How to Finish Act One

How to Finish Act One

I’ve written before about the first ten pages of a screenplay, and touched on the nature of the Catalyst (which the Save the Cat “beat sheet” insists should happen on exactly page 12). But I haven’t yet focused on its “Debate Section” —...
Fun & Games Section

Fun & Games Section

Blake Snyder’s Save the Cat books called the first half of a screenplays second act the “Fun & Games section.” This is where the action shifts to an “upside down world” of some kind, where the main character will try to confront their overall story problem/goal....
Who is My Antagonist?

Who is My Antagonist?

Many writers believe their story needs a villain — a single character who is the main source of opposition in the story, or the primary “bad guy.” Since arguably all stories have a “protagonist,” don’t they all need an “antagonist”? I don’t believe they...
Out of the Bottle

Out of the Bottle

I see a lot of scripts these days where the writer initially depicts the main character as kind of a selfish jerk. This is on purpose, because they want to “arc” them to a better, nicer person in the end. I get this desire, as many of the best movies feature powerful...
Dude with a Problem

Dude with a Problem

They’re trying to kill me! That’s what’s happening in the most misunderstood of the ten “genres” in Blake Snyder’s Save the Cat books. “Dude with a Problem” is misunderstood because of its name, which really describes every story. Movies are always...
Institutional-ized

Institutional-ized

When developing a screenplay (or series) idea, I’m always looking for what the main problem is. The one big problem that is really hard to solve, which becomes the main focus of the narrative. It should have huge stakes, which are not just internal, but external in...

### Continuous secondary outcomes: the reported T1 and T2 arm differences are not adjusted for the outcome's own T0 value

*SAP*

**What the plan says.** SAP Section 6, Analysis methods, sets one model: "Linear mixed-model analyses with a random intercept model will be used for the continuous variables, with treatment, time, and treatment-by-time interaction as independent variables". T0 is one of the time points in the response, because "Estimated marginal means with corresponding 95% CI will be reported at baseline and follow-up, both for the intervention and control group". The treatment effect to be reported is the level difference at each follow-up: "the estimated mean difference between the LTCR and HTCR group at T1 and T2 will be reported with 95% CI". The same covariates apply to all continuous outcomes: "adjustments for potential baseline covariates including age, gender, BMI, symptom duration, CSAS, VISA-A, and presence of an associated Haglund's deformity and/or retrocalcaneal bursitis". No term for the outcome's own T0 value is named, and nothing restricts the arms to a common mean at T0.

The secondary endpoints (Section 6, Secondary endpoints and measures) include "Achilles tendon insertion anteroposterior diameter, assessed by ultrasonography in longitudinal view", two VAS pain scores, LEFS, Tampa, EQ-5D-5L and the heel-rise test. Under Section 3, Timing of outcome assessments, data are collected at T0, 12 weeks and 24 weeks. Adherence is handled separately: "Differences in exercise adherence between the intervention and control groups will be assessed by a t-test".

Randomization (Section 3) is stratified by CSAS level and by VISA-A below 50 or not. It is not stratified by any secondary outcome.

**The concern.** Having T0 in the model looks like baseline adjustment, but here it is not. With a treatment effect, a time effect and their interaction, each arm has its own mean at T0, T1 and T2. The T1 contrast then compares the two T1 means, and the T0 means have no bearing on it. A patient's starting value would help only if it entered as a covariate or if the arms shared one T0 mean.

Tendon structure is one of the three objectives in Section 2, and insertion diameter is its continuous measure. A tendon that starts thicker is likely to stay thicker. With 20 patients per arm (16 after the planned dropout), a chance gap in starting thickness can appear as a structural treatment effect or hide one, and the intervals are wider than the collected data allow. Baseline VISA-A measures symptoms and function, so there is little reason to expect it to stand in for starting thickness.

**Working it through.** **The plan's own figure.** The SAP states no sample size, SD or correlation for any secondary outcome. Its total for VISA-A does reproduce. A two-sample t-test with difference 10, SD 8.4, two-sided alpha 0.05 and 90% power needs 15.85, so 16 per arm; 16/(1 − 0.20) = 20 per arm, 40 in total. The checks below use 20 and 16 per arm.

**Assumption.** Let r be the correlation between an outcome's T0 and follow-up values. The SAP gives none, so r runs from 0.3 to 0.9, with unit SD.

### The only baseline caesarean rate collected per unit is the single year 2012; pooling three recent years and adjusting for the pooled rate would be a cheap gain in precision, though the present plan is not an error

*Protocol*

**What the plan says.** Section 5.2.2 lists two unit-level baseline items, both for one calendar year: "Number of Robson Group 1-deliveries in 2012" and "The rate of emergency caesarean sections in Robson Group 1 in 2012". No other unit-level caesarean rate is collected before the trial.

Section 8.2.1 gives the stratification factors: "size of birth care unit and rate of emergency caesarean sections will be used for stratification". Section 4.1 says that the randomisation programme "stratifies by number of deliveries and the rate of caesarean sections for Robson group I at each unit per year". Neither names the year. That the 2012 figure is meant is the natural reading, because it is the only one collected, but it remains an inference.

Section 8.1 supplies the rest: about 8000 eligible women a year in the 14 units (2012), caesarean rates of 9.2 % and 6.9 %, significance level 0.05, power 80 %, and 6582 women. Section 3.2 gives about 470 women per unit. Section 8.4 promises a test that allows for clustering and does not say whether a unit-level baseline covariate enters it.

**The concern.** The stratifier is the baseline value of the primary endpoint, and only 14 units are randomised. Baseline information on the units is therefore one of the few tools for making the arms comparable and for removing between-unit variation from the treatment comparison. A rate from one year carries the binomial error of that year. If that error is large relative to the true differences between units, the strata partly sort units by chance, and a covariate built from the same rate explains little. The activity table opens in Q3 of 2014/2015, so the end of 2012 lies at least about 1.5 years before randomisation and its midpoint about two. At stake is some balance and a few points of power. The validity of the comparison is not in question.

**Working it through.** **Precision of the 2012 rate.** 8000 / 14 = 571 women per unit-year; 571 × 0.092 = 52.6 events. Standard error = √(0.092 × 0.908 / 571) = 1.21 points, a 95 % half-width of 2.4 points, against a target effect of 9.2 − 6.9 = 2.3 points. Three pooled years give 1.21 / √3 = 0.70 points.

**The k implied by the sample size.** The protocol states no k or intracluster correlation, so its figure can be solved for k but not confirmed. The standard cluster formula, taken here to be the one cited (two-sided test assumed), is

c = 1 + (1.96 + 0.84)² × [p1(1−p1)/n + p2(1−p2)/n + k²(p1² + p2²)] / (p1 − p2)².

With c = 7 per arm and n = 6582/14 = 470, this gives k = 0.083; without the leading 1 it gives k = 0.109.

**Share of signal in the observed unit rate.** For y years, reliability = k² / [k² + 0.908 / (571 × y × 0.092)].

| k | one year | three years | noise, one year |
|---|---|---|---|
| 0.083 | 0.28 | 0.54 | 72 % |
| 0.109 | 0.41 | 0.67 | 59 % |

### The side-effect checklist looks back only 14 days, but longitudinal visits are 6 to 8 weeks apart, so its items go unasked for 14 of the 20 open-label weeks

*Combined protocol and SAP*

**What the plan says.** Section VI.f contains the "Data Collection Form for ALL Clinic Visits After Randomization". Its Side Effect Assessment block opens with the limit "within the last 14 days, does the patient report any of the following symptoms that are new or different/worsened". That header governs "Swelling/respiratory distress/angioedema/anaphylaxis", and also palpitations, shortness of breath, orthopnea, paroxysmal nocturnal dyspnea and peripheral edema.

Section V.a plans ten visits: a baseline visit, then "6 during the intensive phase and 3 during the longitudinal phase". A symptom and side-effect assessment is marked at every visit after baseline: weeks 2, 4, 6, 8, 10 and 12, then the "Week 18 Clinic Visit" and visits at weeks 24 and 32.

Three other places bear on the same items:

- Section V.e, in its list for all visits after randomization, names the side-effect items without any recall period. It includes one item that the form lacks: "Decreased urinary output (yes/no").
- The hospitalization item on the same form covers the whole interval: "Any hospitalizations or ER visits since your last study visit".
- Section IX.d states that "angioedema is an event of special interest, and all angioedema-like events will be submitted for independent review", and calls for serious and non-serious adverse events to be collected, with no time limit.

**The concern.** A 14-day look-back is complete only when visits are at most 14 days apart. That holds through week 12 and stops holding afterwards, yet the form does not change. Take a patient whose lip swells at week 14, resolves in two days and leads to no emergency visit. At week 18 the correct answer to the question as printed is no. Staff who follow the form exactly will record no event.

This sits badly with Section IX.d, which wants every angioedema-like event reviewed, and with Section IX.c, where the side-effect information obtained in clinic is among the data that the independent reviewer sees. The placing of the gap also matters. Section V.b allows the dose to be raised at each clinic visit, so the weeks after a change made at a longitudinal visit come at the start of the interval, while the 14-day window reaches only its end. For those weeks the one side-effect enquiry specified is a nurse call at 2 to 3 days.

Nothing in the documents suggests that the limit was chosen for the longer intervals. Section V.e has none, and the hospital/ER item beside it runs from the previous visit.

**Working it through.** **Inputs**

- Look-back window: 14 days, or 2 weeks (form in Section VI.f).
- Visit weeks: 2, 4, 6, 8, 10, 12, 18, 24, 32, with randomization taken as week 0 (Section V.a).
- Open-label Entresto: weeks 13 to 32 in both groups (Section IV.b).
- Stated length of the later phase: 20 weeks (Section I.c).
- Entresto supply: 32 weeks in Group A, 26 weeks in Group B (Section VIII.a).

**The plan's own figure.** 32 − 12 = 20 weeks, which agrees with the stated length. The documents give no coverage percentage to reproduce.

Series = Ensemble

Series = Ensemble

When coming up with an idea for a television series, and writing a pilot script, writers often make the mistake of approaching it like a feature. Meaning, they focus on a single main character, with a single problem and goal. That’s not how television works. I can...
Degree of Difficulty

Degree of Difficulty

I often say that a good story idea focuses on one big problem that it takes the whole story to solve. What that means is that the problem has to emerge early in the story (traditionally at the “Catalyst” or “Inciting Incident,” about 10% in), and not be resolved until...
The Idea is EVERYTHING

The Idea is EVERYTHING

I’ve consistently found that most of the notes I have on any script I read — and certainly all of the most important ones — are notes I would have had on the basic idea behind the story, if it had been pitched to me before it was written. And so, the #1 piece of...
Flaws and Character Arc

Flaws and Character Arc

The best movies tend to have a growth arc for the main character.  In the end, they have often somehow become better versions of themselves, as well as having solved some big problem in their world.  This means they have to start the movie as the “not best version of...
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